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You will have a bike that is far better than the RX. Good for you. You're right that these two Giant bikes share the same frame so that's what made this thought experiment interesting to me. I think one would find similarities in the Trek fx line or the Specialized lines - the same basic bike with changes in components as the price rises. It seems to me that getting a lower-end bike (made with the same frame) then upgrading would actually be less expensive than buying the better bike. Plus, how big a difference do each of these components make?
With the 2014 range FX's, you could have bought a lower end FX(i.e. FX 7.2) and have the frame being made out of Trek's FX Alpha Gold Aluminium, the same as the frame in the FX 7.6.

But for 2015, if one buys below the FX 7.3, you drop from the FX Alpha Gold Aluminium to the FX Alpha Silver Aluminium.

Specialized's Sirrus aluminium range consists of the following frame material :

Sirrus - MSRP $520 - A1 Premium Aluminum
Sirrus Elite - MSRP $820 - E5 Premium Aluminum
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Old 07-14-14, 06:47 PM   #19
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The frame of the Escape 1 is made with ALUXX grade aluminium and the Escape RX's frame is made with ALUXX SL grade aluminium.




With the 2014 range FX's, you could have bought a lower end FX(i.e. FX 7.2) and have the frame being made out of Trek's FX Alpha Gold Aluminium, the same as the frame in the FX 7.6.

But for 2015, if one buys below the FX 7.3, you drop from the FX Alpha Gold Aluminium to the FX Alpha Silver Aluminium.

Specialized's Sirrus aluminium range consists of the following frame material :

Sirrus - MSRP $520 - A1 Premium Aluminum
Sirrus Elite - MSRP $820 - E5 Premium Aluminum
Correct.

I'm not familiar with the Trek grading, but I am with Giant's and Specialized's. There is a distinct difference between Aluxx and AluxxSL, and A1 and E5 respectively. The higher grades are lighter, dampen road noise more effectively through much more complex butting/shaping, and stronger.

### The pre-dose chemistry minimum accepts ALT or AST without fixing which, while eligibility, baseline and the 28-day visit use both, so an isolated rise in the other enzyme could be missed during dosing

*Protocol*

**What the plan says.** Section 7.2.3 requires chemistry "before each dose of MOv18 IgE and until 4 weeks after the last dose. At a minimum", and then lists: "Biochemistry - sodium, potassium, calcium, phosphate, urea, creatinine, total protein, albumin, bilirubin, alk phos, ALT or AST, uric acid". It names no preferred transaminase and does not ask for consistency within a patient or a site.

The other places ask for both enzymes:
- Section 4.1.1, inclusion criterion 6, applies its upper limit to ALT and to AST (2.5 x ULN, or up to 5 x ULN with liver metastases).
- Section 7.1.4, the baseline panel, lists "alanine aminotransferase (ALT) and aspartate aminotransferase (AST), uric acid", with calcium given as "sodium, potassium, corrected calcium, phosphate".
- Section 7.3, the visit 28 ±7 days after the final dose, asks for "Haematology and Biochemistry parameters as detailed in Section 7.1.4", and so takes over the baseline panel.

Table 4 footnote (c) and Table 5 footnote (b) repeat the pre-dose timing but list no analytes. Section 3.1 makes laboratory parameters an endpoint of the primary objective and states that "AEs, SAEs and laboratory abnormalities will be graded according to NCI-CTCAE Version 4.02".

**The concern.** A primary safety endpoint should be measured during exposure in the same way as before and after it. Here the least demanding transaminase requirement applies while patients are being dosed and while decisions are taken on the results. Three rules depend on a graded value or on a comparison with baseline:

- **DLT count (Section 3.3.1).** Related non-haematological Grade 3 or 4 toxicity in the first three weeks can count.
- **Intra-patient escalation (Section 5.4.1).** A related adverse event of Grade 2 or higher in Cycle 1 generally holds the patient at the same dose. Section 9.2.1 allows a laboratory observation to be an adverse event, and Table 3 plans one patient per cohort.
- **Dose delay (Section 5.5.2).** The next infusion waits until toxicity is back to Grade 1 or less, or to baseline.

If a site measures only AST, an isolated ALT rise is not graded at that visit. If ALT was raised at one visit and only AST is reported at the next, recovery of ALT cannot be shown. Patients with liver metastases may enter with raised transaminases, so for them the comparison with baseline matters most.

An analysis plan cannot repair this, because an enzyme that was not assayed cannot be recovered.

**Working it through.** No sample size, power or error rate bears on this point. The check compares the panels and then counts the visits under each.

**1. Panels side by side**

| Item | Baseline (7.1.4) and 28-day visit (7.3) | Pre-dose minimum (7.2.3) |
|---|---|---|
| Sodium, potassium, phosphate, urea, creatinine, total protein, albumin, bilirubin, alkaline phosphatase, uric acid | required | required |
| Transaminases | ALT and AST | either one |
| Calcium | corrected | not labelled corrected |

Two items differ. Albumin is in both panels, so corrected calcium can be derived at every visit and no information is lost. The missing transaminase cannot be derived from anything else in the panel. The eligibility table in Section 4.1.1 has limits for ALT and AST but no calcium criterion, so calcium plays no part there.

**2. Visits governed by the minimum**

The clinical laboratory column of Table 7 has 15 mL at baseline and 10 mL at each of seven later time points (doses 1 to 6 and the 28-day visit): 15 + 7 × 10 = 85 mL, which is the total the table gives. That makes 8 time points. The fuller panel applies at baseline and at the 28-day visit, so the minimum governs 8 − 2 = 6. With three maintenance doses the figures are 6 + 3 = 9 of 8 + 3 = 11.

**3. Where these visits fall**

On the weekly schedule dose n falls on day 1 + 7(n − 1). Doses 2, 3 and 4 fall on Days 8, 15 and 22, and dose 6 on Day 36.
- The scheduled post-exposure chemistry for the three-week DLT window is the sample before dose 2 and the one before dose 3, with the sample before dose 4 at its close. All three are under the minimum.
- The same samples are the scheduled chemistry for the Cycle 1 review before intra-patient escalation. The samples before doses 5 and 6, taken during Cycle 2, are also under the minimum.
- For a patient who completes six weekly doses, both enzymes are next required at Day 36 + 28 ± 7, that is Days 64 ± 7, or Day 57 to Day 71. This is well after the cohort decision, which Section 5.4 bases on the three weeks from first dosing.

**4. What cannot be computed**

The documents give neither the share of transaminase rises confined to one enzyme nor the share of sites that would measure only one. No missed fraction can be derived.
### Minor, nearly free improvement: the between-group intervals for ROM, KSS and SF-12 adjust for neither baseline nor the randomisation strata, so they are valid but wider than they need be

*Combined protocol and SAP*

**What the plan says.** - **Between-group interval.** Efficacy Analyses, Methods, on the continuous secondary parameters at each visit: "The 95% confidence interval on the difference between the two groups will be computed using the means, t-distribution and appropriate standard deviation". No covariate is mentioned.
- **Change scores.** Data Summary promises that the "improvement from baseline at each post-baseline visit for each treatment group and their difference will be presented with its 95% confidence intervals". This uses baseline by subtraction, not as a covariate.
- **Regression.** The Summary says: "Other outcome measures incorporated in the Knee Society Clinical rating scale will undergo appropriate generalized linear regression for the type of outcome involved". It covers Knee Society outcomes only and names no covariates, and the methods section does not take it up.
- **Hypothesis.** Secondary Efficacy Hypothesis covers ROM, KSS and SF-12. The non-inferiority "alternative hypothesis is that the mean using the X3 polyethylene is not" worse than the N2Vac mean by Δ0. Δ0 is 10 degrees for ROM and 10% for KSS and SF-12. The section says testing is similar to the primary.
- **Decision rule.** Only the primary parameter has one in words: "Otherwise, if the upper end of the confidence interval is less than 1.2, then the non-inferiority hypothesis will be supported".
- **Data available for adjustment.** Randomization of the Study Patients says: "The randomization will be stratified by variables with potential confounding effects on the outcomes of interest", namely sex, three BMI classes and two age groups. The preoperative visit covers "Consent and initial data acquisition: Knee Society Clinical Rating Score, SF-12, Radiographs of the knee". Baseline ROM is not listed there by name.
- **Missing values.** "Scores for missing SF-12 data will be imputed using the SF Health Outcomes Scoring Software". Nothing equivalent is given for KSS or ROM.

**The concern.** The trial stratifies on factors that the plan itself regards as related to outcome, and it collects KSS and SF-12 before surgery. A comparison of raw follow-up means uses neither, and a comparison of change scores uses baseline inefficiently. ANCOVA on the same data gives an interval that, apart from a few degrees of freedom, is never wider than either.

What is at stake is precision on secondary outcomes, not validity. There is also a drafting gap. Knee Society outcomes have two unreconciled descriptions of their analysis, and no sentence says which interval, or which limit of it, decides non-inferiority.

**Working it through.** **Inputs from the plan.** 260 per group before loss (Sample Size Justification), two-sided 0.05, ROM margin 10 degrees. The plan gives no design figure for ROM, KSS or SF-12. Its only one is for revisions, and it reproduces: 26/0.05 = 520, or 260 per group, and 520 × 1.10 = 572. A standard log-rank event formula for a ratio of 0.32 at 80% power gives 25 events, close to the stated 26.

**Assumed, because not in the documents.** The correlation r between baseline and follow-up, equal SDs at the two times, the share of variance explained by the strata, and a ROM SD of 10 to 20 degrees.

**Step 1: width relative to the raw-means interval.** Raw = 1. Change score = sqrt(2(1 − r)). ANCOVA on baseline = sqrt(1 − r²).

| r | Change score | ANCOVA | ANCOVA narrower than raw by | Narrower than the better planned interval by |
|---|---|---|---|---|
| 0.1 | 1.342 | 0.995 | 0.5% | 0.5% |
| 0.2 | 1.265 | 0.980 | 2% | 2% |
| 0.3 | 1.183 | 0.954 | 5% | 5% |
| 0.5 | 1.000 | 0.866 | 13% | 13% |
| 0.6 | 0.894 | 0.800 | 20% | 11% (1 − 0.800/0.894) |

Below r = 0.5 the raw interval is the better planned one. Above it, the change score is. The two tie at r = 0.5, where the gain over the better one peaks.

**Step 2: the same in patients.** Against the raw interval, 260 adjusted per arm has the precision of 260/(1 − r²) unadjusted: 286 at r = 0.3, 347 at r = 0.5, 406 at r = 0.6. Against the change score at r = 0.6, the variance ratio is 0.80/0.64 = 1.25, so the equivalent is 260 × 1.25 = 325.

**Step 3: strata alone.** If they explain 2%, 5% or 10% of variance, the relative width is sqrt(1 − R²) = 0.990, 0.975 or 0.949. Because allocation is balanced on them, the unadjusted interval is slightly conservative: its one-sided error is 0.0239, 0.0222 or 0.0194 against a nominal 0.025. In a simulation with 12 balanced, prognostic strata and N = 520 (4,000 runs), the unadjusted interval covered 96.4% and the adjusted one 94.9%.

Whether this matters to a given cyclist is a separate question, but the differences are real.

That is the essential difference, for example, between a Giant Escape and a Giant Escape RX. Wheels aside, one can do nothing to 'upgrade' the essential characteristics of the former in relation to the latter; given equivalent wheels/tires/components, the latter will always be a slightly nicer bike overall than the former. That's in part what one is paying for at retail.
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Old 07-15-14, 03:29 PM   #20
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Correct.

I'm not familiar with the Trek grading, but I am with Giant's and Specialized's. There is a distinct difference between Aluxx and AluxxSL, and A1 and E5 respectively. The higher grades are lighter, dampen road noise more effectively through much more complex butting/shaping, and stronger.
Whether this matters to a given cyclist is a separate question, but the differences are real.

That is the essential difference, for example, between a Giant Escape and a Giant Escape RX. Wheels aside, one can do nothing to 'upgrade' the essential characteristics of the former in relation to the latter; given equivalent wheels/tires/components, the latter will always be a slightly nicer bike overall than the former. That's in part what one is paying for at retail.
This is good to know. I didn't look too close at the details on the frame. But since I already have my bike, it's a moot point for me, LOL. I've still done the upgrades and it was fun.